US8515912B2 - Sharing and deconflicting data changes in a multimaster database system - Google Patents

Sharing and deconflicting data changes in a multimaster database system Download PDF

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US8515912B2
US8515912B2 US12/836,801 US83680110A US8515912B2 US 8515912 B2 US8515912 B2 US 8515912B2 US 83680110 A US83680110 A US 83680110A US 8515912 B2 US8515912 B2 US 8515912B2
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data object
data
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John Kenneth Garrod
John Antonio Carrino
Katherine Brainard
Jacob Scott
Allen Chang
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Palantir Technologies Inc
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    • GPHYSICS
    • G06COMPUTING; CALCULATING; COUNTING
    • G06FELECTRIC DIGITAL DATA PROCESSING
    • G06F16/00Information retrieval; Database structures therefor; File system structures therefor
    • G06F16/20Information retrieval; Database structures therefor; File system structures therefor of structured data, e.g. relational data
    • G06F16/23Updating
    • G06F16/2308Concurrency control
    • G06F16/2315Optimistic concurrency control
    • G06F16/2329Optimistic concurrency control using versioning
    • GPHYSICS
    • G06COMPUTING; CALCULATING; COUNTING
    • G06FELECTRIC DIGITAL DATA PROCESSING
    • G06F16/00Information retrieval; Database structures therefor; File system structures therefor
    • G06F16/20Information retrieval; Database structures therefor; File system structures therefor of structured data, e.g. relational data
    • G06F16/27Replication, distribution or synchronisation of data between databases or within a distributed database system; Distributed database system architectures therefor
    • G06F16/273Asynchronous replication or reconciliation

Abstract

A computer-based method and system for sharing and deconflicting data changes amongst a plurality of replication sites. In a particular embodiment, data changes at sites to data objects are tracked by each site on a per-data object basis using per-data object version vectors. In another particular embodiment, data changes at sites to links connecting two data objects are tracked by each site on a per-link set basis using per-link set version vectors. In another particular embodiment, per-object version vectors are used to detect a conflict resulting from concurrent changes at two or more sites in which one of the concurrent changes includes an object resolution change.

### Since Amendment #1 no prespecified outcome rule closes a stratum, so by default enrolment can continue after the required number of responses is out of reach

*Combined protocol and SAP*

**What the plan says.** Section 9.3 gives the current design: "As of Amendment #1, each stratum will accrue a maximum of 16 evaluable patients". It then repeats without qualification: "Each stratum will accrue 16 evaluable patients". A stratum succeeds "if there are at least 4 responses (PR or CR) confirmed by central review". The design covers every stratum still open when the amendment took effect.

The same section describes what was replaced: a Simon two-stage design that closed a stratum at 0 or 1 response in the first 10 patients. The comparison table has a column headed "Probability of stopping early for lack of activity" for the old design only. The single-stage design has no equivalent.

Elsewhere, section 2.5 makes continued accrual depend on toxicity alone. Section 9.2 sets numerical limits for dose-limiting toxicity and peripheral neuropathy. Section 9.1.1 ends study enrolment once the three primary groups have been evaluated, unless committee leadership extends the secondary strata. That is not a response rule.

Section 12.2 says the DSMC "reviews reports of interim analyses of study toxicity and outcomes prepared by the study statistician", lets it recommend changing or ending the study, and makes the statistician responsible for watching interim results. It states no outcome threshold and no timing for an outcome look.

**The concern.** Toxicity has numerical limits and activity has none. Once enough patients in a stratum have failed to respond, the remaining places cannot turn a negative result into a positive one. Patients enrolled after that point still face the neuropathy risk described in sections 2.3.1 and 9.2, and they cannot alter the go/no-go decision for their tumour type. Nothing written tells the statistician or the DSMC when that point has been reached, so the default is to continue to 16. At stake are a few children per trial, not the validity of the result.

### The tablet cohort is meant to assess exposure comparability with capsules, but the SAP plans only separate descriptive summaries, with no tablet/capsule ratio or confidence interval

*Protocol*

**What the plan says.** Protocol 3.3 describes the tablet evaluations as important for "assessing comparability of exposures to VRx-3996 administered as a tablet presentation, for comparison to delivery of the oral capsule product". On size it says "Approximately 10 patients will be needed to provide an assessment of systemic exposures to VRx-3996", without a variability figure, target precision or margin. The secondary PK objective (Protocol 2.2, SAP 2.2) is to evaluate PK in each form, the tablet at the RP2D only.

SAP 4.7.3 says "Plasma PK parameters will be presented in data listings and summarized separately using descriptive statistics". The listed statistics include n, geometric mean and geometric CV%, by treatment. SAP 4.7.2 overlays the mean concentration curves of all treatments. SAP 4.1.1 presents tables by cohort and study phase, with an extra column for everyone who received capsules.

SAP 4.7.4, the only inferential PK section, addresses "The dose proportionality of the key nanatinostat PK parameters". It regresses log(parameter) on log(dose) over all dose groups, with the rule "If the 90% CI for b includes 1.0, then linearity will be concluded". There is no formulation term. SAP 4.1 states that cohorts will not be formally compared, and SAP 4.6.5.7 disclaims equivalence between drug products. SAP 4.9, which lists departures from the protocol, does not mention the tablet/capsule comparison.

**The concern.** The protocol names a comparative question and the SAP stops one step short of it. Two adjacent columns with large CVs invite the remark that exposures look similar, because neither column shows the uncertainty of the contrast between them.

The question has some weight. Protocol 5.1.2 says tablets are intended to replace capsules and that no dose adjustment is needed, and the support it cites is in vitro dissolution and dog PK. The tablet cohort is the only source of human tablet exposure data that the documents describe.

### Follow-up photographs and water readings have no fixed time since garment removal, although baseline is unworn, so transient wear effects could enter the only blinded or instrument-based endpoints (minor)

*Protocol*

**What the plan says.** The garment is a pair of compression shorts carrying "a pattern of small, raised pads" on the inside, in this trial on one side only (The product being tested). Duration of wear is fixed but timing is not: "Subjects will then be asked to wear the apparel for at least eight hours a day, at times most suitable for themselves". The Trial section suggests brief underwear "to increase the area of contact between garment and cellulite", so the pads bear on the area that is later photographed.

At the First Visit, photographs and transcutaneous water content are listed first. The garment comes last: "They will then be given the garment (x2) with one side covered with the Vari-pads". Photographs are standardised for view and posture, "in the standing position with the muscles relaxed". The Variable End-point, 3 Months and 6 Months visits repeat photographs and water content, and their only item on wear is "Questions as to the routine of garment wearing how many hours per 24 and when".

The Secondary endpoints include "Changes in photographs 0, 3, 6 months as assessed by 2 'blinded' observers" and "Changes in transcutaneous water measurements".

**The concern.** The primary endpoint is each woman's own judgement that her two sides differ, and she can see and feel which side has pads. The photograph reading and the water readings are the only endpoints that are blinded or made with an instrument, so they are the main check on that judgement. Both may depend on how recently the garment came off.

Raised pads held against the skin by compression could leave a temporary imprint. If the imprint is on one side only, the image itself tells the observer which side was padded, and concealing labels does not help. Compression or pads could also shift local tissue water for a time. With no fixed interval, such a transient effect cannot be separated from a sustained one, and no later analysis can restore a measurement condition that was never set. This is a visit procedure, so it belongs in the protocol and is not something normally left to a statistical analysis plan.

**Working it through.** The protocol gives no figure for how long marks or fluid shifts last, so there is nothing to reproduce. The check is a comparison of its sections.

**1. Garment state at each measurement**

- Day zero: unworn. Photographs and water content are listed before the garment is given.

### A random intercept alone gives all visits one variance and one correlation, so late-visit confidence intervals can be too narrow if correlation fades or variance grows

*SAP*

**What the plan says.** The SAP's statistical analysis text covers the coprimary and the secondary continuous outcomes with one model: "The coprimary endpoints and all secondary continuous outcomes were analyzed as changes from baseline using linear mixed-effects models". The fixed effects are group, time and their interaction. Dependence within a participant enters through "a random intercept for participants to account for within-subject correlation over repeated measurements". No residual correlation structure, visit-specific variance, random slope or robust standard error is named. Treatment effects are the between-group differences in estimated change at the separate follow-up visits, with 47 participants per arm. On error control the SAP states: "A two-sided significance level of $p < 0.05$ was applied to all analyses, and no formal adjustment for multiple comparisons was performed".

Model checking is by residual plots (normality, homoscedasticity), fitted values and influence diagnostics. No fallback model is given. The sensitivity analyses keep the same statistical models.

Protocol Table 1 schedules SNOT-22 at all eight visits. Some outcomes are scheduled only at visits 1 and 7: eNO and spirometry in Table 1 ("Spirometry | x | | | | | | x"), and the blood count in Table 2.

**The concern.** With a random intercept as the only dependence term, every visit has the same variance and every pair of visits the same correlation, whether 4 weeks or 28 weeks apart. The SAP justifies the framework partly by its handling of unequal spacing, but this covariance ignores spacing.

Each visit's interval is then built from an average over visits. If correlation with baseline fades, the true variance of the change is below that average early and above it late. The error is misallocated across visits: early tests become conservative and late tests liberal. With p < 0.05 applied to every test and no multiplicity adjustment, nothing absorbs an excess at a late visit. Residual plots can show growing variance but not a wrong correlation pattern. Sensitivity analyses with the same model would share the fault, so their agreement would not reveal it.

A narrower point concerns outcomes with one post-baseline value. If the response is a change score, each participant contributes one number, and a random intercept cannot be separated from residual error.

Description

TECHNICAL FIELD

The present disclosure generally relates to distributed computing systems and, in particular, to sharing and deconfliction of data changes in a multi-master database system.

BACKGROUND

In a multimaster database system, data is stored in a group of databases, data changes may be made to any member of the group, and data changes made to one member are propagated to the rest of the group. Multimaster database systems typically employ either a “synchronous” or an “asynchronous” replication scheme for propagating a change made to one database to the rest of the databases in the group.

In synchronous multimaster replication, each change is applied to all databases in the group immediately or to none of the databases if one or more of the databases in the group cannot accept the change. For example, one of the databases may be offline or unavailable. Synchronous multimaster replication is typically achieved using a two-phase commit protocol.

In contrast, in “asynchronous” multimaster replication, a change made to a database is immediately accepted by the database but propagation of the change to other databases in the group may be deferred. Because propagation of changes may be deferred, if one or more of the databases in the group are unavailable, the available databases can still accept changes, queuing the changes locally until they can be propagated. For this reason, multimaster database systems employing an asynchronous replication strategy are considered to be more highly available than multimaster database systems employing a synchronous replication strategy. However, asynchronous replication raises the possibility of conflicts that occur as a result of concurrent database changes.

A conflict can arise in a multimaster database system when the same data is changed in two different databases before either one of those changes can be propagated to the other. For example, assume that in database A data representing a particular person's eye color is changed to “brown”, and after that change but before that change can be propagated to database B data in database B representing the particular person's eye color is changed to “green”. Without additional information, it is unclear which change is the “correct” change that should be adopted by all databases in the system.

Multimaster database systems employing an asynchronous replication scheme typically provide mechanisms for “deconflicting” conflicts. As used herein, the term “deconflict”, refers generally to detecting and resolving a conflict such that a resolution of the conflict is eventually adopted by all databases in the system. In some cases, the multimaster database system may be able to deconflict automatically without requiring user intervention. In other cases, user intervention may be required to determine which of the concurrent changes should be adopted.